Filming Kennedy: Home Movies from Dallas

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Abraham Zapruder

"And as I was shooting, as the president was coming down from Houston Street making his turn, it was about half-way down there, I heard a shot, and he slumped to the side."

Abraham Zapruder
November 22, 1963
WFAA Collection/The Sixth Floor Museum at Dealey Plaza

Often called the most famous home movie in history, the only known film of the entire Kennedy assassination was captured by 58-year-old dress manufacturer Abraham Zapruder. His business, Jennifer Juniors, Inc., was located in the Dal-Tex building at 501 Elm Street, across the street from the Texas School Book Depository.

Although he intended to bring his Bell & Howell Director Series, Model 414 Zoomatic camera to work that day to photograph the presidential parade, he left the camera at home, noting that the morning was dreary and overcast. As lunchtime approached, the clouds lifted and Zapruder considered driving home to pick up his camera. Zapruder’s assistant, Lillian Rogers, convinced her boss to go home and get it, since it was not every day that a president drove by the office. After retrieving the camera, Zapruder arrived at Dealey Plaza to watch the procession.

Testifying to the Warren Commission in July 1964, he recalled, “I was trying to pick a space from where to take those pictures and... finally I found a place... near the underpass that was a square of concrete... maybe about 4 feet high.” On this elevated block extending from the decorative concrete pergola on the grassy knoll, Zapruder had a sweeping view of Elm Street.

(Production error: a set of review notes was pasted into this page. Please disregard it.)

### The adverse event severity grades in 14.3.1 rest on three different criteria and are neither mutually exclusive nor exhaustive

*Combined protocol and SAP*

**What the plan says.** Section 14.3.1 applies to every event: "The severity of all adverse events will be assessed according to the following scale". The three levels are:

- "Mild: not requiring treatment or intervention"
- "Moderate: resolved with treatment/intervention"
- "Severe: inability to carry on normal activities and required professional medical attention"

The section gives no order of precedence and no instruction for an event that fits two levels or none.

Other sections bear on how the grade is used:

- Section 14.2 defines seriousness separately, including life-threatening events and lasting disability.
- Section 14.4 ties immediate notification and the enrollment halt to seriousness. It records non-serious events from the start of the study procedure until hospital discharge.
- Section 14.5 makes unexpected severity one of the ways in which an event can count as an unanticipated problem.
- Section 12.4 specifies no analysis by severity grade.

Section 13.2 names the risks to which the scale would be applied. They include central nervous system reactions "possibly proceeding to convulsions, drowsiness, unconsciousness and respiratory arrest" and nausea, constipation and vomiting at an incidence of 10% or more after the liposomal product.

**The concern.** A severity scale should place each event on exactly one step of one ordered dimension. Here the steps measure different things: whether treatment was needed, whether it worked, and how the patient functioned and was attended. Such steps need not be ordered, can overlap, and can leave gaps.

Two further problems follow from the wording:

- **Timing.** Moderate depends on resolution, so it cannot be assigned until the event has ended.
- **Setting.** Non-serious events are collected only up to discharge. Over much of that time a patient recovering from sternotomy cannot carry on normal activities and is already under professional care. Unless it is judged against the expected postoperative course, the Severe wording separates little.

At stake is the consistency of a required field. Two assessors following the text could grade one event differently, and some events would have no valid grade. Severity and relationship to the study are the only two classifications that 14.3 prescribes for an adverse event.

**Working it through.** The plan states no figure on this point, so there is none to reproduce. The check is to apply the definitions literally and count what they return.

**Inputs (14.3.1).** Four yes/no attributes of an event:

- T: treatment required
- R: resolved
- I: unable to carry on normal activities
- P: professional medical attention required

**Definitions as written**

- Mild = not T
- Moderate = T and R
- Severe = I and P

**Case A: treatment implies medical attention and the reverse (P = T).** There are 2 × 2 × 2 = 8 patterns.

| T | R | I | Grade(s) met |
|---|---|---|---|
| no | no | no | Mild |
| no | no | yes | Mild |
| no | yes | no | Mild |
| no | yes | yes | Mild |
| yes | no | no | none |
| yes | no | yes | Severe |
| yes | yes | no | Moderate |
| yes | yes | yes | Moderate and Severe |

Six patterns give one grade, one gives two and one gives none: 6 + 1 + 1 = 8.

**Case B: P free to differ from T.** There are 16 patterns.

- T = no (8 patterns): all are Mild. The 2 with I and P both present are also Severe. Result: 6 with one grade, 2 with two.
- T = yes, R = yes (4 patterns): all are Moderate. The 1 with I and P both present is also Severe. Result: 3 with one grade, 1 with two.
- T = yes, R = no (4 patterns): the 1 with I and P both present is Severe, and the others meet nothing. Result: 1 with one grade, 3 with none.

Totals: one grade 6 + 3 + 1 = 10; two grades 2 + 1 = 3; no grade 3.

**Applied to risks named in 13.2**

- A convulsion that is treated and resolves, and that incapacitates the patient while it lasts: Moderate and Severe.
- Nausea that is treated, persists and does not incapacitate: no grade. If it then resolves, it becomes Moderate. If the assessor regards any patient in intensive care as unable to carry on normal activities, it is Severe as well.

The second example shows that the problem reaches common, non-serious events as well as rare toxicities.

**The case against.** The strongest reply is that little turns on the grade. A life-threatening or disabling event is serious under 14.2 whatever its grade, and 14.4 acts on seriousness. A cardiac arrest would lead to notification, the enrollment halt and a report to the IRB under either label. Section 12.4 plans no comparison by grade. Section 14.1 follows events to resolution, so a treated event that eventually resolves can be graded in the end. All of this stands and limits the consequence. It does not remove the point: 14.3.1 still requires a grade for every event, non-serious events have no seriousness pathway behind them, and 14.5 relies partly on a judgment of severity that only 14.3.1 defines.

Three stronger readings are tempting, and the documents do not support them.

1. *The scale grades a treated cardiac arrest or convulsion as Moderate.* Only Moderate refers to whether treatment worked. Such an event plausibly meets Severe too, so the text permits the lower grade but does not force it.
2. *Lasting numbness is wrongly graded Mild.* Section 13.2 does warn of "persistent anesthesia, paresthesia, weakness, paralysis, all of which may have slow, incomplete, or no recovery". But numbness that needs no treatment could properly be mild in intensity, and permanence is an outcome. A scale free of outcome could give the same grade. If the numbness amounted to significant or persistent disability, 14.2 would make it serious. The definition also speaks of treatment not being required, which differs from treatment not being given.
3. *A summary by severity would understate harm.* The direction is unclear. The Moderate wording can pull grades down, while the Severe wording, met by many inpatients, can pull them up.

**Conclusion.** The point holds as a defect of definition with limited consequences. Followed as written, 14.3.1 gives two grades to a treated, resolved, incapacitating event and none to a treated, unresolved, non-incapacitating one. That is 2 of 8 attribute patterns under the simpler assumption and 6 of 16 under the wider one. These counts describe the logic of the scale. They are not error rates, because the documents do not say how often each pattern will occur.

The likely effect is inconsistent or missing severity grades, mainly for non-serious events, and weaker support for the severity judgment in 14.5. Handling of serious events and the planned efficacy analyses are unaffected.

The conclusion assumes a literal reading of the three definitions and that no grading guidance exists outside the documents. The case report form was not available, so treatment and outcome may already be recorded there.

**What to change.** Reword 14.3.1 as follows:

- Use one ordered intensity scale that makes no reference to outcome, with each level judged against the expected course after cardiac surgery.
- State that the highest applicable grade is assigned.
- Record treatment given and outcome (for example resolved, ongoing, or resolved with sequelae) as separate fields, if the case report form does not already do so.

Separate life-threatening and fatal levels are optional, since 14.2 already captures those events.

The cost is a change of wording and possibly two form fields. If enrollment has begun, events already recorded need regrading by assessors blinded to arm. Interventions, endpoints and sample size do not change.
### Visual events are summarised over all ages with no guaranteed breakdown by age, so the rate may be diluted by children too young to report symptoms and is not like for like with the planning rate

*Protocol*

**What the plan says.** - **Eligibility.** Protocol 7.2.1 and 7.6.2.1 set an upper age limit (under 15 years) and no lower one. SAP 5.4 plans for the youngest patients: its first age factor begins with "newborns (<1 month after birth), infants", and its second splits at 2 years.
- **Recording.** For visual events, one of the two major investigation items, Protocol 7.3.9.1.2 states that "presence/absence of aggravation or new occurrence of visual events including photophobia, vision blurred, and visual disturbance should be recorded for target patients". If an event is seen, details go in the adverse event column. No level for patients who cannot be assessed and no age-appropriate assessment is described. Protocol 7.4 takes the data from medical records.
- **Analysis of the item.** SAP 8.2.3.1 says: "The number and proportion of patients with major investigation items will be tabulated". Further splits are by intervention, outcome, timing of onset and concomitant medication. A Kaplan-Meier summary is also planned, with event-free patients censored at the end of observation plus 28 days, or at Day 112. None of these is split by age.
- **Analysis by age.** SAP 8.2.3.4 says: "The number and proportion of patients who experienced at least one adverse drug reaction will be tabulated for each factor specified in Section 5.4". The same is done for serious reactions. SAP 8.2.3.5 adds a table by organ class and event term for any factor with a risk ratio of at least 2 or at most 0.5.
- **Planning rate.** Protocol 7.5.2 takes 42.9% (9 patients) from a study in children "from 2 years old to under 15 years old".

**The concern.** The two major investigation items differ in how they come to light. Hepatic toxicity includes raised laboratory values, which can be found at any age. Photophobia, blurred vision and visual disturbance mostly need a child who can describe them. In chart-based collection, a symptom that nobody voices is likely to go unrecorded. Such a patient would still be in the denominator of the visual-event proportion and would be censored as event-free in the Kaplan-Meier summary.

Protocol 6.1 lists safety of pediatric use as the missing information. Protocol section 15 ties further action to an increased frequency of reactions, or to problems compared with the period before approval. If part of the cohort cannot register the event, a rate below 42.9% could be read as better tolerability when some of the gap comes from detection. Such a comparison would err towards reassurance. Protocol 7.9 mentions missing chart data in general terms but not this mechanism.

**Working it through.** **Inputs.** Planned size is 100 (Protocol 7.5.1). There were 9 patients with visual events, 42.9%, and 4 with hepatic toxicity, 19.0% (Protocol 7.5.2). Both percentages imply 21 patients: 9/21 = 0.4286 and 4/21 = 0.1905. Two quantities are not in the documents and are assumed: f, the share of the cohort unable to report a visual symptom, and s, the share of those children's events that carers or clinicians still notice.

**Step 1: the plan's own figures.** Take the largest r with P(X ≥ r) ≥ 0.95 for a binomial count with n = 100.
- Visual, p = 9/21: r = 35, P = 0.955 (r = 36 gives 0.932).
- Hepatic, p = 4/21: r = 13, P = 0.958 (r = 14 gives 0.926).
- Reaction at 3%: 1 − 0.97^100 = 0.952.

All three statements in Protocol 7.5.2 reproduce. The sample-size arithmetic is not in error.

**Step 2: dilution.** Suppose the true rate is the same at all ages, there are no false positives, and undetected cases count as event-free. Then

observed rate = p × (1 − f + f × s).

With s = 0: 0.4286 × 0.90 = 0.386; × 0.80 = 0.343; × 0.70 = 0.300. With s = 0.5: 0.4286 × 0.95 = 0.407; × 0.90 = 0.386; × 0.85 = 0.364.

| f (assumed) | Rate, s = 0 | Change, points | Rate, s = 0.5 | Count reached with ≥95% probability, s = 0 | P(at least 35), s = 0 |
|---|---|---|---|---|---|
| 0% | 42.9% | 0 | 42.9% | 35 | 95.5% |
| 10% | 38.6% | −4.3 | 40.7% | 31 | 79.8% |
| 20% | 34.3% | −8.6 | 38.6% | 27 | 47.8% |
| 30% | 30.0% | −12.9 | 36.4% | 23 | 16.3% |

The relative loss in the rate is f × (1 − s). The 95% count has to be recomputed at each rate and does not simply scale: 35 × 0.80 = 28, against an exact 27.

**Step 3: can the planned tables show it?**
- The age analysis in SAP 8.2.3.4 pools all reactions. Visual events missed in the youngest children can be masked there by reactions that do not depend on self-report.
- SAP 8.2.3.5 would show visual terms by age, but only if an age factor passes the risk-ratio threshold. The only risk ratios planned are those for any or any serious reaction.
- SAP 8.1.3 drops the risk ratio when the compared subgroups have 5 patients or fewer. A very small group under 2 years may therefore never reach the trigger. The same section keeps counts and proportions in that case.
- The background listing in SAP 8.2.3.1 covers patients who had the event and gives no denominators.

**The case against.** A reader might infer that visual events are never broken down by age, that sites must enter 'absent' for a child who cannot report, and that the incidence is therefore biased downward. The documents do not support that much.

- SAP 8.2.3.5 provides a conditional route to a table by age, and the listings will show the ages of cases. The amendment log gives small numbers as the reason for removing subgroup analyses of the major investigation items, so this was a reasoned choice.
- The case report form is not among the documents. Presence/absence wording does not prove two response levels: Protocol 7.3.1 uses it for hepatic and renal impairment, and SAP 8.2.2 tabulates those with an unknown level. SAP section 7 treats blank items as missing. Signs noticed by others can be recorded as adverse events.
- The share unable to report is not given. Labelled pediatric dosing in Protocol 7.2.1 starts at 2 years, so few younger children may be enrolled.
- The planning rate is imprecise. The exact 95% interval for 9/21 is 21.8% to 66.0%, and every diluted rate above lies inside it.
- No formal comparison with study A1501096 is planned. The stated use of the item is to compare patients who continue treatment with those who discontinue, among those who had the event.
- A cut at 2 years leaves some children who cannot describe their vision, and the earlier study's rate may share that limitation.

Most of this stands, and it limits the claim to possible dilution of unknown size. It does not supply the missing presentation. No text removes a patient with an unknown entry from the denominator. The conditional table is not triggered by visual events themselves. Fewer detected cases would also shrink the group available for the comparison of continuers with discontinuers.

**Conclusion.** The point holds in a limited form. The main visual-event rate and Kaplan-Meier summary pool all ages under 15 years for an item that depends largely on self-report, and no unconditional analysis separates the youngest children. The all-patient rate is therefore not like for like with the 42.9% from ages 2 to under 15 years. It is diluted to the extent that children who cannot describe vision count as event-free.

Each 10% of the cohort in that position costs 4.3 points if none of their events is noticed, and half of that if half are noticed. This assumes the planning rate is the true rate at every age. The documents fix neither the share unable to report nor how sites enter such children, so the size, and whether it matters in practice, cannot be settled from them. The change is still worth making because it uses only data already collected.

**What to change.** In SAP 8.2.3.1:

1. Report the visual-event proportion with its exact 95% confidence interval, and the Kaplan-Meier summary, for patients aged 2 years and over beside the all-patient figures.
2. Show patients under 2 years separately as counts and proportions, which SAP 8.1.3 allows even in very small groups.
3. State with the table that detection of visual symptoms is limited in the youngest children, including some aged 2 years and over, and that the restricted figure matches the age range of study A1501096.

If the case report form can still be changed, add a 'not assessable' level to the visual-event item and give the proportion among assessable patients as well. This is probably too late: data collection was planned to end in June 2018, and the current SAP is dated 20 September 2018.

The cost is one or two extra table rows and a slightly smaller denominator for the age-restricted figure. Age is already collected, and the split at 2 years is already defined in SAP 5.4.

Fearing he might get dizzy, Zapruder asked his receptionist, Marilyn Sitzman, to stand behind him on the pedestal. “I know he took a picture of me as I walked up,” recalled Sitzman in her 1993 oral history. “He may have taken shots to see what his view was. I only remember when they started to make their first turn, turning into the street, he said, ‘Okay, here we go’ or something to that effect. That’s when I remember he started actually doing the filming.”

In a sequence lasting approximately 26 seconds, Zapruder filmed the Kennedy limousine after it turned onto Elm Street, and he captured the entire assassination. “I was standing up here and I was shooting through a telephoto lens,” Zapruder recalled in 1964, “[and] I heard the first shot and I saw the president lean over and grab himself.” Although he immediately thought that the president might be jokingly reacting to a loud noise, Zapruder then saw something horrifying through his viewfinder: “I saw his head opened up and the blood and everything came out.” Zapruder’s film would haunt him for the remainder of his life.